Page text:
Patient Education and Counseling vol:68 issue:1 pages:61-65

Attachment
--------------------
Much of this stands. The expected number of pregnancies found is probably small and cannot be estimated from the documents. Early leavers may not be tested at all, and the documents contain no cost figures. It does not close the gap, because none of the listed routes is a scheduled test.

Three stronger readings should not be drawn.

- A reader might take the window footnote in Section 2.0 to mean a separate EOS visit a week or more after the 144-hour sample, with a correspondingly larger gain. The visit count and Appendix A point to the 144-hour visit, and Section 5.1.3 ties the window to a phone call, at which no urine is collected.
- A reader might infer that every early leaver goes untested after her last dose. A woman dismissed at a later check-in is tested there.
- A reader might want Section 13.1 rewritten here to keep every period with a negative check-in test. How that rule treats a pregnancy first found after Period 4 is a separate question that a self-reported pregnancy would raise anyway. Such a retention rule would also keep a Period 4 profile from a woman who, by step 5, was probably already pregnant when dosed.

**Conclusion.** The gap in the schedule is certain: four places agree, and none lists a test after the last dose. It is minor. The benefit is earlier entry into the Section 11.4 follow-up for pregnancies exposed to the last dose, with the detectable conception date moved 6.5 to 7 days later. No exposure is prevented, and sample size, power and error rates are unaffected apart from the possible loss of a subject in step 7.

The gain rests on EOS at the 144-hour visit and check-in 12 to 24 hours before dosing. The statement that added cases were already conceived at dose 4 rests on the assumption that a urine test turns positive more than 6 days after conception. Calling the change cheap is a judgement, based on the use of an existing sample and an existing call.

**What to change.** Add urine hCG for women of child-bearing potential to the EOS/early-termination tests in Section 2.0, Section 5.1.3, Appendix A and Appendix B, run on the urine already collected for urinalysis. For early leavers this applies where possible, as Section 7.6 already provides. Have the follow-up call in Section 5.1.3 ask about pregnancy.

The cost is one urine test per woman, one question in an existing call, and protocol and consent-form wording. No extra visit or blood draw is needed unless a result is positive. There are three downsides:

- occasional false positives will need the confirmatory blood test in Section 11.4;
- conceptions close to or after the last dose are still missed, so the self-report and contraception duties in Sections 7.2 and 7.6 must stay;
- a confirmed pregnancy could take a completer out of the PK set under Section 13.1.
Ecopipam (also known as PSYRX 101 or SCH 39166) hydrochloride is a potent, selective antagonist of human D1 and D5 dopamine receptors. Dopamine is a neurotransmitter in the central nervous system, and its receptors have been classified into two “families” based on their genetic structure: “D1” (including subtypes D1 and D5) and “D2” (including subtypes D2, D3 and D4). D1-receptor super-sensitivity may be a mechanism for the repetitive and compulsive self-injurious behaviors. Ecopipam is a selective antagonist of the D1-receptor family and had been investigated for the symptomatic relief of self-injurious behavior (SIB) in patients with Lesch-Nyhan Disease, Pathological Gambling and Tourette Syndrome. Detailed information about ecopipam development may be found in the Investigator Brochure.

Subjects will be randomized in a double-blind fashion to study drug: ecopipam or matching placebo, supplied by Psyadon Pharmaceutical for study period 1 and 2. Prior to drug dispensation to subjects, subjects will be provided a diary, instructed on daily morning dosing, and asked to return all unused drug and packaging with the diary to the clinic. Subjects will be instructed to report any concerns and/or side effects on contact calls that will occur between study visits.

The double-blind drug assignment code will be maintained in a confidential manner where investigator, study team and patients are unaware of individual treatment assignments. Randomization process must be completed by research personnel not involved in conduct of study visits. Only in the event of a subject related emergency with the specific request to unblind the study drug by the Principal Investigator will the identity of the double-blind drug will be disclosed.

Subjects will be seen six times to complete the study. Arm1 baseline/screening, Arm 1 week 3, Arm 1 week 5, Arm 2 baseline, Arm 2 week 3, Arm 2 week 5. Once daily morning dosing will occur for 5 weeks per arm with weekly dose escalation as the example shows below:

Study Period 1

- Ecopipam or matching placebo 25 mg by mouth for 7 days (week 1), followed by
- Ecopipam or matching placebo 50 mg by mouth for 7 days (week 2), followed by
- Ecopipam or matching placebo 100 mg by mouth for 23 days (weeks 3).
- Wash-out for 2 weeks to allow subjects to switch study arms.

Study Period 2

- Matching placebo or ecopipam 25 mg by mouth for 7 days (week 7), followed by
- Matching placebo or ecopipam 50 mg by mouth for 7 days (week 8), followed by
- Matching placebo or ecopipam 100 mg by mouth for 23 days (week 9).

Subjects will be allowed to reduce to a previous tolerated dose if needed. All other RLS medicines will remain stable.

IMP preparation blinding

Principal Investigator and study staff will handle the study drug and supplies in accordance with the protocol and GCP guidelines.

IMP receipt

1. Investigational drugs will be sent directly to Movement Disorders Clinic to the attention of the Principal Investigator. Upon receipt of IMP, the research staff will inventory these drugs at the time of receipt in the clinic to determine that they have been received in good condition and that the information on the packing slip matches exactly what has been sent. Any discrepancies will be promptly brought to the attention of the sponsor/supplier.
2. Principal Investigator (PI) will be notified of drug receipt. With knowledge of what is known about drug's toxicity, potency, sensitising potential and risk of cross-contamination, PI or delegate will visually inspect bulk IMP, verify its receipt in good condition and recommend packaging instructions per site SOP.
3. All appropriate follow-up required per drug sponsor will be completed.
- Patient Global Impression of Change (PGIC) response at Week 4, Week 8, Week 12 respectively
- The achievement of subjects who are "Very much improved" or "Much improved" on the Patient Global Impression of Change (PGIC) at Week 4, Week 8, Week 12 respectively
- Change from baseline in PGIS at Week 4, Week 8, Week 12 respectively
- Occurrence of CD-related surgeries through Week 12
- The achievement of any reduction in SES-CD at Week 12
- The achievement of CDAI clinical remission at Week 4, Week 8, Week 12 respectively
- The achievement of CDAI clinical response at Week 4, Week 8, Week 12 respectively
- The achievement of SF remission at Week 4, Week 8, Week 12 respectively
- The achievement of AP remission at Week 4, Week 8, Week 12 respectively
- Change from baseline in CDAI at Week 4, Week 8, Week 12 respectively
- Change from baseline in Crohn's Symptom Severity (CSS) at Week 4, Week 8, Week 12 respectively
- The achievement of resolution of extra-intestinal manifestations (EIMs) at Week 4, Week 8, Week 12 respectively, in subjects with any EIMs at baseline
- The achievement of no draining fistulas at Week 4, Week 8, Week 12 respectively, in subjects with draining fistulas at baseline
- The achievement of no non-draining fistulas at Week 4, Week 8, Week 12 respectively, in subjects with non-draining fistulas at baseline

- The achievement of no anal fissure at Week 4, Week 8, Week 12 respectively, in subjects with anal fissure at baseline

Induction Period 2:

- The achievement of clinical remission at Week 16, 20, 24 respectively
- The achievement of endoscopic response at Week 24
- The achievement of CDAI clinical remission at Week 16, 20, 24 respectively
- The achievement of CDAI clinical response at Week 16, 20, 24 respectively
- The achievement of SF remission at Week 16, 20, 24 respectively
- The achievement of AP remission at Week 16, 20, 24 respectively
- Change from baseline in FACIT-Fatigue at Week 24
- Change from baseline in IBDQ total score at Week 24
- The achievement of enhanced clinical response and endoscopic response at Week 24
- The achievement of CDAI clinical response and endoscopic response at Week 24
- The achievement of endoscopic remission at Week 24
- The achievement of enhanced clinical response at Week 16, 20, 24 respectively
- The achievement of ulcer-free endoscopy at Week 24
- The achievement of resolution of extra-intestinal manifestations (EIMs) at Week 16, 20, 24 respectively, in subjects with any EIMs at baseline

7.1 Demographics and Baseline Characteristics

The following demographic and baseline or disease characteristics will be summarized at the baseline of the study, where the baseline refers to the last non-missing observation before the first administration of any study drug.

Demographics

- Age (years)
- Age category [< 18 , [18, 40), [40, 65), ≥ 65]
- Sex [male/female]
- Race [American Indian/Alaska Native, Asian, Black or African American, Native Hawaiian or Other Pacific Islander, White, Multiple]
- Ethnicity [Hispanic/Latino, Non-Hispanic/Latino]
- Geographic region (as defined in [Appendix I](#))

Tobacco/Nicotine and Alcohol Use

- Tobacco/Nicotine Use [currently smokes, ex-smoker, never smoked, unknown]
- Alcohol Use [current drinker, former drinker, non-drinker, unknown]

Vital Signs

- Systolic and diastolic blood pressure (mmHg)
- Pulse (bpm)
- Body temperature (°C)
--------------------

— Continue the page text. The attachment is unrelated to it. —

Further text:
Objective: The project aimed to search for online evidence in a structured way in consultation with the patient, to investigate whether the evidence discovered changed directions. Methods: We developed the 'Online on-the-spot' method (OOS) as a part of a quality improvement program. Within a general practice consultation three physicians and two trainees searched in a fixed pattern and sequence the nationa guidelines of general practitioners developed by the Dutch College of General Practitioners, Clinical Evidence, Trip-database and the British Medical Journal. All GPs who performed this quality improvement program were in facor of the project. Results: During 3 months five GPs registered 365 searches out of 2920 patient-doctor contacts. For each eight patient-doctor contacts there was one online search. Patients were actively involved in 53% of the searches (95%CI: 48-57%). On average, two databases were consulted. An answer to the question was found in 87% of cases and in almost half of cases it was relevant new information for the doctor. The GP changed his diecision due to the problem in 26% (95%CI: 21-29) of cases. At the end of the OOS project, the number of searches within 5 min were significantly higher than at the start: 51% (95%CI: 44-59) to 33% (95%CI: 24-43), respectively. Conclusions: The OOS project is a timely answer to the doctor's educational needs in attending to the patient. Practice implications: OOS could connect the patient, the doctor and the evidence.